Is Illinois Measure A ‘Fetcher Bill’?

Could it be possible that Illinois lawmakers are avoiding creating passable expanded gambling measures on purpose? Some observers believe state Rep. Bob Rita's bill is just another "fetcher bill," designed to help raise campaign funds and then withdrawn.

Are Illinois legislators purposely avoiding writing expanded gambling measures that actually can become law in order to build their campaign chests? That rumor has been circulating ever since state Rep. Bob Rita, in the last week of the legislative session, said he would not call the expanded gambling bill he sponsored for a vote.

Some are calling Rita’s legislation just another “fetcher bill,” defined by “A Way With Words” public radio program as follows: “Politicians routinely submit legislative bills that would take money from various persons or groups, and then withdraw them once (constitutionally protected) payments are made.”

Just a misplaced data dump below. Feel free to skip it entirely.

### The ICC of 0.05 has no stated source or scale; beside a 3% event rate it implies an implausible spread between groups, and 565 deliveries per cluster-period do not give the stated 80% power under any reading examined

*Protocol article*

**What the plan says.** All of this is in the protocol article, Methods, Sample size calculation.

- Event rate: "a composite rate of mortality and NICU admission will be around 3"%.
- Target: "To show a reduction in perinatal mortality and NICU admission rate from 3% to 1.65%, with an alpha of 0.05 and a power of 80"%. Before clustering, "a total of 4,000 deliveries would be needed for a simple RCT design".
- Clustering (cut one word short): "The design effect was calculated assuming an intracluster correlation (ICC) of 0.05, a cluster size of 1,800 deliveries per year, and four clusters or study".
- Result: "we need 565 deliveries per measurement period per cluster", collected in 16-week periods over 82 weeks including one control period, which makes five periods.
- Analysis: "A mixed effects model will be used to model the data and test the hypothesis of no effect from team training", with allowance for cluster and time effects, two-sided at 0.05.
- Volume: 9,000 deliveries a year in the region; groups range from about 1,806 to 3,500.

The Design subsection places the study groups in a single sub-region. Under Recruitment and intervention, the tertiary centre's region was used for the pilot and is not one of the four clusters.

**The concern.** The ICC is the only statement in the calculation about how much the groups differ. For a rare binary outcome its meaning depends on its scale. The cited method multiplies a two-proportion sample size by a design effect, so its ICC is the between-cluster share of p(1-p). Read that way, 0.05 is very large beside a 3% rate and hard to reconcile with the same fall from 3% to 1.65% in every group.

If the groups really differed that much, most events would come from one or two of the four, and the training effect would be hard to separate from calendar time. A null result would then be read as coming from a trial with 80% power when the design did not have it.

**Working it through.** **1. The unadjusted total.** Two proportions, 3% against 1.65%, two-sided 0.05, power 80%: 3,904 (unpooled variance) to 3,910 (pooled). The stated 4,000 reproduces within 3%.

In Illinois more than 100 casino, horseracing and video poker companies, plus lawyers and lobbyists are registered with the secretary of state to work on gambling issues. The thinking goes that it takes a lot of money for them to promote and defeat gambling bills, and the legislative sponsors of those bills also receive a lot of money in campaign contributions. So if a gambling bill became law that money would go away—an average of about $1 million a year in campaign donations to lawmakers between 2002 and 2010; contributions dropped by half in 2011 and again in 2012 due to state laws limiting campaign donations by individuals, corporations, unions and political action committees.